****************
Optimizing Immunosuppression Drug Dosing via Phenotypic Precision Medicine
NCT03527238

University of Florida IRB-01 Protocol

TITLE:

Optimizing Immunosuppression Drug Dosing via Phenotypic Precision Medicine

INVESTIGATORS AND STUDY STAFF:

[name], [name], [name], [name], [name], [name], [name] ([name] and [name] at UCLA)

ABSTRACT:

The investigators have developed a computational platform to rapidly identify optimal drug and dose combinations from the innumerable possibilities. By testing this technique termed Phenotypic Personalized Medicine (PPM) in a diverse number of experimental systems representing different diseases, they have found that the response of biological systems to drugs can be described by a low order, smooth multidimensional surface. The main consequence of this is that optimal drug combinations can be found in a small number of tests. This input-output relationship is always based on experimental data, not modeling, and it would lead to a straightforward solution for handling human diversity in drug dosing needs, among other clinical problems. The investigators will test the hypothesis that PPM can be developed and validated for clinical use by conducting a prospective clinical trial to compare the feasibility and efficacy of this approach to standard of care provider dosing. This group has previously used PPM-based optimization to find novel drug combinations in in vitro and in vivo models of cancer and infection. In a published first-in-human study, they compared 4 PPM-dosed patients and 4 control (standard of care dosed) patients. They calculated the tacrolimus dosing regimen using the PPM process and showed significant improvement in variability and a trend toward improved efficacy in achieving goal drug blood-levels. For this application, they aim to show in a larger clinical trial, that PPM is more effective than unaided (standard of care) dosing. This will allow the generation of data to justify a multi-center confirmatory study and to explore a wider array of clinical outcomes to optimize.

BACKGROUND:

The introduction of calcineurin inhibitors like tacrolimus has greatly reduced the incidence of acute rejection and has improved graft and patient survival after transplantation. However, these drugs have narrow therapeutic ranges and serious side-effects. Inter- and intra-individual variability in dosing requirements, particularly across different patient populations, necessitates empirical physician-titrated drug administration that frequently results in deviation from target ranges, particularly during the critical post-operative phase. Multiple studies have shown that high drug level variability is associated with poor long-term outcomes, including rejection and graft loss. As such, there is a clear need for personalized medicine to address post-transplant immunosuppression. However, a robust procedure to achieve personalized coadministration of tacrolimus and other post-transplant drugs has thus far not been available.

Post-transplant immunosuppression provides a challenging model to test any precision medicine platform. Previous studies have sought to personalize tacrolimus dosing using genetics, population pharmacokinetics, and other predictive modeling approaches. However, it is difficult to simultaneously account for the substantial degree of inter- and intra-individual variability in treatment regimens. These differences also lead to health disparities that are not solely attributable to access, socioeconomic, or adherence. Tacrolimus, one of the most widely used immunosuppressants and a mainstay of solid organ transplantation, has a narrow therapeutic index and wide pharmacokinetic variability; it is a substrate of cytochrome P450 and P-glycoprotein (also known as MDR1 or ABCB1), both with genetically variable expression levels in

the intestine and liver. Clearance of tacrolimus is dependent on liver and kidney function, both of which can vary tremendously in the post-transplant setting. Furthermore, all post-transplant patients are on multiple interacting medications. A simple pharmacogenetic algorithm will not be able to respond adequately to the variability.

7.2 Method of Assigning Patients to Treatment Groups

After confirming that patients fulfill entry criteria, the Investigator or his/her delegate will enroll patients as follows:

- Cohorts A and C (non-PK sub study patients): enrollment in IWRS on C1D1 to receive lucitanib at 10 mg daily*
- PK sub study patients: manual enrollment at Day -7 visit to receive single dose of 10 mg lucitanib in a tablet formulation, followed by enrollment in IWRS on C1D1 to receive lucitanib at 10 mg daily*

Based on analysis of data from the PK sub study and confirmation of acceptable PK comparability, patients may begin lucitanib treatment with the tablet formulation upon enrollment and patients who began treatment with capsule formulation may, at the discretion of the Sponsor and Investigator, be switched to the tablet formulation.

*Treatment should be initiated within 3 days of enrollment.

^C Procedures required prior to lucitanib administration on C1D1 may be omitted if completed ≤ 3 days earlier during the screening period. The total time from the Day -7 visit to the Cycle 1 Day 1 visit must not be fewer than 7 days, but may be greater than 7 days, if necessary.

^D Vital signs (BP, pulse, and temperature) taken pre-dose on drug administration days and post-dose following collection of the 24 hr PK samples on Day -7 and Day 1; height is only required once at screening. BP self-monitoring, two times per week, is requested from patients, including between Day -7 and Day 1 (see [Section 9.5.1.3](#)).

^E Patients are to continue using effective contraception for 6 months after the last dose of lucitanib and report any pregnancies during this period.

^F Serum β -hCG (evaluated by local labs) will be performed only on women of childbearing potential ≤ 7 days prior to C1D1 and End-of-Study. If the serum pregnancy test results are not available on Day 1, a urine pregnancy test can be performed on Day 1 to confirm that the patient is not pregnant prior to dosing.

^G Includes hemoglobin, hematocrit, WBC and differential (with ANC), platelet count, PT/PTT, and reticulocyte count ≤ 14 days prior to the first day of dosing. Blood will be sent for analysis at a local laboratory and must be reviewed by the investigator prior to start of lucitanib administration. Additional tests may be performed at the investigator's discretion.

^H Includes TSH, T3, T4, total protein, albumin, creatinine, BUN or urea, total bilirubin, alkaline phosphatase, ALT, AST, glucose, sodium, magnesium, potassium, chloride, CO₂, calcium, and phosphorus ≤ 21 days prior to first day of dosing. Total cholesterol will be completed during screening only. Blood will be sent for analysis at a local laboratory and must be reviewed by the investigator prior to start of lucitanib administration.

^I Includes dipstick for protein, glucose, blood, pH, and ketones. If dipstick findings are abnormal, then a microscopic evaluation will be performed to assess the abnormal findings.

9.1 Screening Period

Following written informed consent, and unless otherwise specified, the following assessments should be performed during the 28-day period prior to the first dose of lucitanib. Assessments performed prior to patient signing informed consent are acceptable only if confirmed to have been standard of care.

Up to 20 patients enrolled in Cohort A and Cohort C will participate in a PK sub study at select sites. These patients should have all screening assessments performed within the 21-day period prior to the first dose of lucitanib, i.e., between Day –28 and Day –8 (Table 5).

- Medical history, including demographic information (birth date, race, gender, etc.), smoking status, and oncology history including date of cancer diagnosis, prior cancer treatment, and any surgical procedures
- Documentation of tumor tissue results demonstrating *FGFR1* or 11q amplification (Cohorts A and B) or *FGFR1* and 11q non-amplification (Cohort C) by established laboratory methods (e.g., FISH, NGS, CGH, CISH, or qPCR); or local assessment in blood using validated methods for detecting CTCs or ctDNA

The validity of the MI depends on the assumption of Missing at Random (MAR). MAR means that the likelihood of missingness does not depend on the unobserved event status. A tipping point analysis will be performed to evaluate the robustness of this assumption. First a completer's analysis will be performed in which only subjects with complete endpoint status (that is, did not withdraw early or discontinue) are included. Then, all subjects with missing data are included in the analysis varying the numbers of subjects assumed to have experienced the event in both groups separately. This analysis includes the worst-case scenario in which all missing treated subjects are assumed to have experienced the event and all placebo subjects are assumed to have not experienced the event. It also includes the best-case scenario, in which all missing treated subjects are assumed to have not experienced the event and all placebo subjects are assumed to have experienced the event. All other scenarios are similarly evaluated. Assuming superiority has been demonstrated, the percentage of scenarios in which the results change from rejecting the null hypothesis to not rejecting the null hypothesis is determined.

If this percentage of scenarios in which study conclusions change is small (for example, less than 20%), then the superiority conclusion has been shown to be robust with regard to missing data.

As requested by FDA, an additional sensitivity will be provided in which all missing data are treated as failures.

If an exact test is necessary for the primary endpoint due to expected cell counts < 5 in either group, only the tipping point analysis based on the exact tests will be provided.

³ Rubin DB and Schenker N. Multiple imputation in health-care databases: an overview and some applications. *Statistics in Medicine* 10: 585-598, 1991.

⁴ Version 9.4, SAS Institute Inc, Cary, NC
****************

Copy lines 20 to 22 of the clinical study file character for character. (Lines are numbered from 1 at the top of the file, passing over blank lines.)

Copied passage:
^C Procedures required prior to lucitanib administration on C1D1 may be omitted if completed ≤ 3 days earlier during the screening period. The total time from the Day -7 visit to the Cycle 1 Day 1 visit must not be fewer than 7 days, but may be greater than 7 days, if necessary.

^D Vital signs (BP, pulse, and temperature) taken pre-dose on drug administration days and post-dose following collection of the 24 hr PK samples on Day -7 and Day 1; height is only required once at screening. BP self-monitoring, two times per week, is requested from patients, including between Day -7 and Day 1 (see [Section 9.5.1.3](#)).

^E Patients are to continue using effective contraception for 6 months after the last dose of lucitanib and report any pregnancies during this period.